I appreciate everyone's feedback. It all helps with the depth and breadth of the consideration of the topic.
 
Posts: 1686 | Location: Northeast GA | Registered: February 15, 2021Reply With QuoteReport This Post
Sigless in
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quote:
Originally posted by KSGM:

If what I felt was a high flier, in that first group, is included, all ten shots fall into that 3.5" diameter dictated by the first group. If we do discount that flier, the majority of the shots from the second group are above the top shot of the first group, and the relative centers of each group are 1" apart, with the second group directly above the first.


I think you are muddling your results by discounting data. Did you feel yourself pull that shot or was it just outside of the group when you walked up to the target?
 
Posts: 13969 | Location: The Edge of the Ozarks | Registered: December 04, 2003Reply With QuoteReport This Post
Sigless in
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quote:
Originally posted by KSGM:
In these optic off/on comparisons, I have been shooting five-shot groups. The rifle is not particularly accurate. As I mentioned above, it seems the average for the rifle is around 2.25"; that 1" group was exceptional. I have never shot ten-round groups with any rifle I own, as I don't have (or haven't taken the time to create) a platform with which to truly hold the rifle stable; nor do I have any triggers installed, which would make such accuracy evaluation truly meaningful. The overwhelming majority of my shooting is impromptu. It sucks, because I am always trying to learn or evaluate some aspect of the rifle, equipment, or myself, but I never have the time to make the conditions truly favorable and scientific. The circumstances nullify almost all of what I do, but I do it anyway, and I share it here; I always seem to learn something from it, and/or the members here, as a result, so I'll keep on keepin' on.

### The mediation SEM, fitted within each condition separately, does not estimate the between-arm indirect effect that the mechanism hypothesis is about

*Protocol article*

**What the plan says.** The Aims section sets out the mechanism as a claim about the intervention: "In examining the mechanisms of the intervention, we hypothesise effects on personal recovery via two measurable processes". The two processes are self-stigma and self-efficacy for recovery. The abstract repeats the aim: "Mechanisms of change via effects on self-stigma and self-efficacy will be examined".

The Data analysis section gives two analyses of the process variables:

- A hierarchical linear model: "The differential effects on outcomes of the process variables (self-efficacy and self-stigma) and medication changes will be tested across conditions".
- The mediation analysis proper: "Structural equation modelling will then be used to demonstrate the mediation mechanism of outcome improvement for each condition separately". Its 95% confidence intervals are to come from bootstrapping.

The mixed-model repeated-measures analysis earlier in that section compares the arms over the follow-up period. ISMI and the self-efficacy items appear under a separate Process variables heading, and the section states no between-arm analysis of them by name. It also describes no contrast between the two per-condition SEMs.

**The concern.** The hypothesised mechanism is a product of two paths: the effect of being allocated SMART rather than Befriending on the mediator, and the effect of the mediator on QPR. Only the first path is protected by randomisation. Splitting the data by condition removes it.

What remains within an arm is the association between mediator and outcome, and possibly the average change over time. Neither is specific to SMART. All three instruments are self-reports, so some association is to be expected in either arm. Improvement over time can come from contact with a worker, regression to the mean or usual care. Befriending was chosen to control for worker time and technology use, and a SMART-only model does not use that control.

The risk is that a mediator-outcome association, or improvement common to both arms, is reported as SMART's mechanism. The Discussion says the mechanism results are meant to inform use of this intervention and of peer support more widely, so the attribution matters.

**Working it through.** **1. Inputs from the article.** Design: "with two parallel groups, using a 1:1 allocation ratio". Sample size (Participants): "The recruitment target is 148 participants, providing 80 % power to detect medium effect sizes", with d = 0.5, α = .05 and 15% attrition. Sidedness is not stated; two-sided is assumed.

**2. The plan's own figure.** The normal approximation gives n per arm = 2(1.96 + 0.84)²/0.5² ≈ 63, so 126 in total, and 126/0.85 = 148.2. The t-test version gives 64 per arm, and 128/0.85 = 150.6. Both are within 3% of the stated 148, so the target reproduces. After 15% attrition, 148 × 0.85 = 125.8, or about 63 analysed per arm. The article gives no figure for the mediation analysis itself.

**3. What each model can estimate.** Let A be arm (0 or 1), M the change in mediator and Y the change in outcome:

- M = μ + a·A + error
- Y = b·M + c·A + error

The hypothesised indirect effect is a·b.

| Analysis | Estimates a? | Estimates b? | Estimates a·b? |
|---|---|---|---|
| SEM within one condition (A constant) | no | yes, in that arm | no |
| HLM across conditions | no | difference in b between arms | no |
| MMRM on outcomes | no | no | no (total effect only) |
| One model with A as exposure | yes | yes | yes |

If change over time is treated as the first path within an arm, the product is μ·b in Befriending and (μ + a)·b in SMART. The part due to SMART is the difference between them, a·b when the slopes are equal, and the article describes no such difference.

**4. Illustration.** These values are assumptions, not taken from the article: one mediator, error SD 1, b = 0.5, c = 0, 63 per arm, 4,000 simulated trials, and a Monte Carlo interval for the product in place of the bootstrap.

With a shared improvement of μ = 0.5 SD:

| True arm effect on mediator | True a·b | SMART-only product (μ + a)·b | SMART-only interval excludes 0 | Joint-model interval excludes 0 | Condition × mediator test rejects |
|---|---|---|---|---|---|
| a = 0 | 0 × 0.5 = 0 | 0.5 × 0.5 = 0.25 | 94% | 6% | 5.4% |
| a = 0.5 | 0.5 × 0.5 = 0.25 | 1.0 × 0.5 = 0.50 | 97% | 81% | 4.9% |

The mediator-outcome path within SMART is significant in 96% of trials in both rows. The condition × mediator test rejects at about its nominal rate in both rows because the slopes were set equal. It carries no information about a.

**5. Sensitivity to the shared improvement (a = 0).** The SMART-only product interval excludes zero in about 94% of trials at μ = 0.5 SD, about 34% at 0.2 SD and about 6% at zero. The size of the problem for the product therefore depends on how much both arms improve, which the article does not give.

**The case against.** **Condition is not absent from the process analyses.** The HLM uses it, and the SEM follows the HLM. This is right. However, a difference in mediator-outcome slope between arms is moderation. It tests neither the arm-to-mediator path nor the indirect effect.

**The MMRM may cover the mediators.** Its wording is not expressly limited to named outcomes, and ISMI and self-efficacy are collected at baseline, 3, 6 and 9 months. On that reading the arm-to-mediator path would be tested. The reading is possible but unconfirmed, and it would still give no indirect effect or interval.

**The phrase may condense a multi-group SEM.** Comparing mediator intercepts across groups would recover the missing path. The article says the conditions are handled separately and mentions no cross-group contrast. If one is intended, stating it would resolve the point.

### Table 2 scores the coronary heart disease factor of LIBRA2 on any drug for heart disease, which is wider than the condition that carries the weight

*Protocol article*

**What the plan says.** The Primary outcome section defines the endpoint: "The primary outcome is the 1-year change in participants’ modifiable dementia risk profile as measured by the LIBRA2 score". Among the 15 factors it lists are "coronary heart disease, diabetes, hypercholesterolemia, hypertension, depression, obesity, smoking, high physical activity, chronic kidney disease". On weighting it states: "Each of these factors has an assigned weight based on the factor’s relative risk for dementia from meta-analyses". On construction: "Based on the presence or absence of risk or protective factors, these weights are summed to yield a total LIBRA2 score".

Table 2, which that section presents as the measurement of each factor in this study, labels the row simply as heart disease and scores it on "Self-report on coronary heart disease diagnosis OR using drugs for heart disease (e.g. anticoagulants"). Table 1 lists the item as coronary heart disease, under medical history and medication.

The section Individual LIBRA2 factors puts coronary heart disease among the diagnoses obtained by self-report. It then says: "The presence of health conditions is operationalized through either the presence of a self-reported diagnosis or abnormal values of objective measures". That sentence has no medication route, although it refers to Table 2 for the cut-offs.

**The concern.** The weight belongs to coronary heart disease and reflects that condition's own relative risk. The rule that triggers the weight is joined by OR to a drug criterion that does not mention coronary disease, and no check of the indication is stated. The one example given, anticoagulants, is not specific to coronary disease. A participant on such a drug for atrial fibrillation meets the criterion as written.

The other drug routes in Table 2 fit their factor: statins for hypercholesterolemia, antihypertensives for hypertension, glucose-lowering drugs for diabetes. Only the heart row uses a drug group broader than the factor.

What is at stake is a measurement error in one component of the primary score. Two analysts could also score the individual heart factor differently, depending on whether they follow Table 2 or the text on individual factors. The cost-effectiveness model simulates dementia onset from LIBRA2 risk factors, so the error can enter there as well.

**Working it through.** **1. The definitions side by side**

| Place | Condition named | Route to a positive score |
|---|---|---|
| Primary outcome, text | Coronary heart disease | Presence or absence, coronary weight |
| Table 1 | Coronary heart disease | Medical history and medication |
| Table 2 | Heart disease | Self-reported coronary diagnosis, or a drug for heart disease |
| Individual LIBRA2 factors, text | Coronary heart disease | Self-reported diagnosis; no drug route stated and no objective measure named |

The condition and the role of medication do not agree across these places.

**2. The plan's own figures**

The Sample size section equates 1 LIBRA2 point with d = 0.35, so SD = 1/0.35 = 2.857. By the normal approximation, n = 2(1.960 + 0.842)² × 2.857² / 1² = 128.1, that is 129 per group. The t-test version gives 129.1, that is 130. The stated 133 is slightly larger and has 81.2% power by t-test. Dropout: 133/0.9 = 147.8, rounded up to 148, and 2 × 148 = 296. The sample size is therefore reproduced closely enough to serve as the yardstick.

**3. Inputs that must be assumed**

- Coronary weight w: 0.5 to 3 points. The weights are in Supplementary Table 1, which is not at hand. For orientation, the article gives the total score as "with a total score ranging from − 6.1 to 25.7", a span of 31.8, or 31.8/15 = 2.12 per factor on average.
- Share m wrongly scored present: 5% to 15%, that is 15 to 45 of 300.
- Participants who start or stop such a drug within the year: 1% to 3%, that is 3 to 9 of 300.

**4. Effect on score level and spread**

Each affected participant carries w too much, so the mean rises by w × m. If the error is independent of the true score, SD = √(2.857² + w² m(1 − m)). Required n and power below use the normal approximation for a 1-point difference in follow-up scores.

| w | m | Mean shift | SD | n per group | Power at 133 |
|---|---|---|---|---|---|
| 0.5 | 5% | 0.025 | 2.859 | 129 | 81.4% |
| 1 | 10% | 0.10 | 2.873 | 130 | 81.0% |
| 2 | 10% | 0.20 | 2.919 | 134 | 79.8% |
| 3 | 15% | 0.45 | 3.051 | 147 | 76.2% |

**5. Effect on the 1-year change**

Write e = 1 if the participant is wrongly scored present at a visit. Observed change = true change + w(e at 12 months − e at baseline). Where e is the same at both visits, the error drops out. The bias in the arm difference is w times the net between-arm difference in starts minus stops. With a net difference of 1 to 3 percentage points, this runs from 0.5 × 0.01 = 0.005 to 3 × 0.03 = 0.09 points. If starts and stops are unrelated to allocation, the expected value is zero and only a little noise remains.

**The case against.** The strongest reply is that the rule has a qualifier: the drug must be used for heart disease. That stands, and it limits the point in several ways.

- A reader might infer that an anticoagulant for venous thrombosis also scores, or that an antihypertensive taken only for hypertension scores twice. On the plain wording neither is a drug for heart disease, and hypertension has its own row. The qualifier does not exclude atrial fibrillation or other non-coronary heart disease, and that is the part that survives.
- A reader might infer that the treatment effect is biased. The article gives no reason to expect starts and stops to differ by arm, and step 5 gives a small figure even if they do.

I appreciate everyone's feedback. It all helps with the depth and breadth of the consideration of the topic.


If you aren't shooting these tests from heavy bags or at the very least a solid bipod and a good rear bag, the data is going to be questionable.

Any kind of load development or accuracy testing needs to done from a very stable platform.
 
Posts: 13969 | Location: The Edge of the Ozarks | Registered: December 04, 2003Reply With QuoteReport This Post
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quote:
outside of the group when you walked up to the target?
Yes; this. I have historically struggled with first shot anomalies, and thought that particular shot may have been a victim of that phenomenon. I am not one to make excuses, which is why I said that could potentially be read either way.